Brightsurf Science News & Current Events

June 26, 2002
Computer scientists help create fireworks of your dreams
The Fourth of July is synonymous with fireworks displays, but before all the bright colors and thunderous booms, scientists are hard at work behind the scenes making each firework display its best.

Bacterial quorum-sensing structure solved
A decade after microbiologists began to suspect that many groups of bacteria can communicate -- by releasing and detecting chemical pheromones to gauge their population density -- the molecular structure of a key protein in this interbacterial communication has been solved.

New cholesterol disorder discovered - As predicted from gene's role
A team led by UCSF medical researchers has discovered a new disorder that can cause severely elevated blood cholesterol levels and may affect several hundred thousand people in the U.S. and Europe to varying degrees.

NYU/European scientists solve the mystery of proton transport in aqueous solution
A team of chemists lead by NYU Physics Professor Mark Tuckerman has shown that proton transport mechanisms in aqueous solution - a problem of fundamental importance in biological processes and technological applications - depend critically on whether the environment is acidic or basic.

Exposed: The film industry's 100-year love affair with Carmen
She was the first film 'vamp', has been a black bisexual and a Tom and Jerry cartoon character, appeared in country and western guise, and played for laughs with Charlie Chaplin.

Physical aggression common in the lives of young adults
The prevalence of physical aggression among adults

Virginia Tech researchers receive $450,000 award to model cell division
Mathematical models of the molecular mechanisms that control the way yeast cells grow and assume various shapes may help scientists understand the misregulation of cell growth and division known as cancer.

Good news about oral contraceptives
A new study reverses the long held notion that birth control pills increase a women's risk for breast cancer.

A computer-based, self-help system for the space age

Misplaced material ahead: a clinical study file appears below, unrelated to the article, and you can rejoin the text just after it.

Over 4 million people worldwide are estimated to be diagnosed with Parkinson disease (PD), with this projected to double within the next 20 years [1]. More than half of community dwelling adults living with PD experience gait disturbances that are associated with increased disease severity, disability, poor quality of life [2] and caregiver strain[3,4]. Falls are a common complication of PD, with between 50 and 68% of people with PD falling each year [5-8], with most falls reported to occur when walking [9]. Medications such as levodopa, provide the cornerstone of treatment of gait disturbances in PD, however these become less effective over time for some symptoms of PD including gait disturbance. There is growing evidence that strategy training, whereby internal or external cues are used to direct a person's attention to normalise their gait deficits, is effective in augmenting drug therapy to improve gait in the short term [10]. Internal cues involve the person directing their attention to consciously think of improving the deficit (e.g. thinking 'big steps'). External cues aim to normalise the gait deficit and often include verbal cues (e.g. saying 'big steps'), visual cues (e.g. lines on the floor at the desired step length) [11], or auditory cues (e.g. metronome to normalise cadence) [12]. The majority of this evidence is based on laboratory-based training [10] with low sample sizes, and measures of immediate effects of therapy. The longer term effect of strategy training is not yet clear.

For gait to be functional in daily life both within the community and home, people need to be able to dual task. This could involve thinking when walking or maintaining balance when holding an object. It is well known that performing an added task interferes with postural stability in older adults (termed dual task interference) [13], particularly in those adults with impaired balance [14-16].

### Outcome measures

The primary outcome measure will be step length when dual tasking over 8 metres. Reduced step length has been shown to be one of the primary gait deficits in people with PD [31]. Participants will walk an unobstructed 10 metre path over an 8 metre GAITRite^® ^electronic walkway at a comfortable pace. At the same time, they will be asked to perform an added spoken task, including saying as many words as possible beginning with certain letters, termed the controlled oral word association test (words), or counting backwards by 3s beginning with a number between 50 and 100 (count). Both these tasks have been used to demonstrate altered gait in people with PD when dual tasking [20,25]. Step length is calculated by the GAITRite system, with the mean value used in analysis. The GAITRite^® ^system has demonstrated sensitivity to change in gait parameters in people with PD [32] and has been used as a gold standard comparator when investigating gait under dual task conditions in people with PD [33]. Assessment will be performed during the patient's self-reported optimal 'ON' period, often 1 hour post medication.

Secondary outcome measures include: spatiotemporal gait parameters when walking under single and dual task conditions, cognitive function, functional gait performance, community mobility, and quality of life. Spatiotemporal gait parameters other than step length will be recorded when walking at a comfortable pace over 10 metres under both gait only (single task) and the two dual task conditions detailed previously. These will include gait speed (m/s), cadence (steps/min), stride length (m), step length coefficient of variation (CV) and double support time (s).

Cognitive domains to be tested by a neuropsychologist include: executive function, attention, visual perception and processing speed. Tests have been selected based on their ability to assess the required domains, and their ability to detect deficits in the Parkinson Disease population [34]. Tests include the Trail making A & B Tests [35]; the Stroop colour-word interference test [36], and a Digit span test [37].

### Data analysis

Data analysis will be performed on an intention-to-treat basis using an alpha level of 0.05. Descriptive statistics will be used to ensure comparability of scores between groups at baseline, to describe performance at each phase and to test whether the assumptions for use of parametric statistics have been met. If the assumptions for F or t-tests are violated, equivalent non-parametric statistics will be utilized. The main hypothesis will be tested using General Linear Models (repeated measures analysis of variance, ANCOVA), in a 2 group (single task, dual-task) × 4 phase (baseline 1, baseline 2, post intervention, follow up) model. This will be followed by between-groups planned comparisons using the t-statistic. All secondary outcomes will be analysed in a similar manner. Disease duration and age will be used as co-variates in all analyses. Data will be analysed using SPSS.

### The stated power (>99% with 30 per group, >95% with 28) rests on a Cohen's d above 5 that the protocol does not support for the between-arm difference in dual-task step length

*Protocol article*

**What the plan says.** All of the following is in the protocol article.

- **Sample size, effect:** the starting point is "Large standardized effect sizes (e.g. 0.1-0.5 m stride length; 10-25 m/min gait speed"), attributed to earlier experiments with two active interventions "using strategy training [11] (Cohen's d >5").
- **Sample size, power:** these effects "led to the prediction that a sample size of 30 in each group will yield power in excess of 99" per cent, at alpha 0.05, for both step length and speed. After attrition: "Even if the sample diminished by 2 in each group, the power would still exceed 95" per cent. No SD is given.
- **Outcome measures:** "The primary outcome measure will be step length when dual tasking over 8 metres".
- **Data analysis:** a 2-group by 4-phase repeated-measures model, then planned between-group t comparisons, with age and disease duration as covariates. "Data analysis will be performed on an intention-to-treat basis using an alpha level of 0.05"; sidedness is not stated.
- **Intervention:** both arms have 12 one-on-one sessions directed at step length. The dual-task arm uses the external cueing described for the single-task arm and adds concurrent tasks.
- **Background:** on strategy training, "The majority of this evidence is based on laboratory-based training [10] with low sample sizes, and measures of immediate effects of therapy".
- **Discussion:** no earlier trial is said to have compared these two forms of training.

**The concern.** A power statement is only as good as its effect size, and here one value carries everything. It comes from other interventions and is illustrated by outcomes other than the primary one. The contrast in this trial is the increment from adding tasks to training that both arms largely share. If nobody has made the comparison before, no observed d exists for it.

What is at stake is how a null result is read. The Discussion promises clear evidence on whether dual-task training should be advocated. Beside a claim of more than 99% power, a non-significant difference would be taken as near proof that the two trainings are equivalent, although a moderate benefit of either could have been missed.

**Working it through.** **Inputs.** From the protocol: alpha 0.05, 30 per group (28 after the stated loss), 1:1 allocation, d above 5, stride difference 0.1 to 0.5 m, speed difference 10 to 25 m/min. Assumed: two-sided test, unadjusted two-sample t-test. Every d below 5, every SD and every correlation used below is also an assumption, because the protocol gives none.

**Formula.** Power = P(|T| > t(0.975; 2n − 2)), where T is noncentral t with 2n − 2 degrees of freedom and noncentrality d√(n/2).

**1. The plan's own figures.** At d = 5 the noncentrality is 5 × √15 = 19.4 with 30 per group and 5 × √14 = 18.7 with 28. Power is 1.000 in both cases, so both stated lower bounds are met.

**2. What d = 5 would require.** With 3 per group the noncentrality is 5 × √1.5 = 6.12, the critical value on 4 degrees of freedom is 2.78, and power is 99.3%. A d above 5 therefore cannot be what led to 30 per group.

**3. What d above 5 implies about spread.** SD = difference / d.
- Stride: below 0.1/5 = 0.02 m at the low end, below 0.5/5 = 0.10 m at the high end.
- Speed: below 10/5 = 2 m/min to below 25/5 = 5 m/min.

Make way for a computerized system designed to help people work through issues such as conflict resolution or mild depression.

Mixed croplands may make some areas cooler, wetter in summer
The variety of the vegetation and crops in the Great Plains and Rocky Mountain states has helped maintain a cooler, wetter climate, according to a NASA-funded study using a computer climate model.

Students join scientists in search of asthma triggers
Students and teachers of more than 20 Baltimore, Md., middle and high schools will be helping NASA scientists, and doctors and researchers from the University of Maryland School of Medicine to better understand the causes of pediatric asthma in Baltimore City.

Semen makes you happy
Semen makes you happy. That's the remarkable conclusion of an American study which shows that women whose partners don't wear condoms are less depressed than women whose partners do wear condoms.

ORNL computer 8th fastest in world
Oak Ridge National Laboratory has moved up 21 places to claim the No.

Girls' higher grades come with emotional price tag, researchers say
Girls generally make better grades than do boys, but a new study at the University of Illinois at Urbana-Champaign shows that girls also experience more internal costs -- worry, anxiety and depression -- despite their academic success.

UC study links parasites in freshwater runoff to sea otter deaths
Southern sea otters in California may be dying from Toxoplasma gondii, a parasite commonly associated with cats.

Clover strip-cropping in cotton provides critical habitat for threatened songbirds
Cotton farming is on the rise across the South, and that spells trouble for rural songbirds.

Researchers identify genes associated with aging of the retina
A new study finds that the aging of the human retina is accompanied by distinct changes in gene expression, an important step in understanding the mechanisms of aging and its impact on vision disorders such as macular degeneration.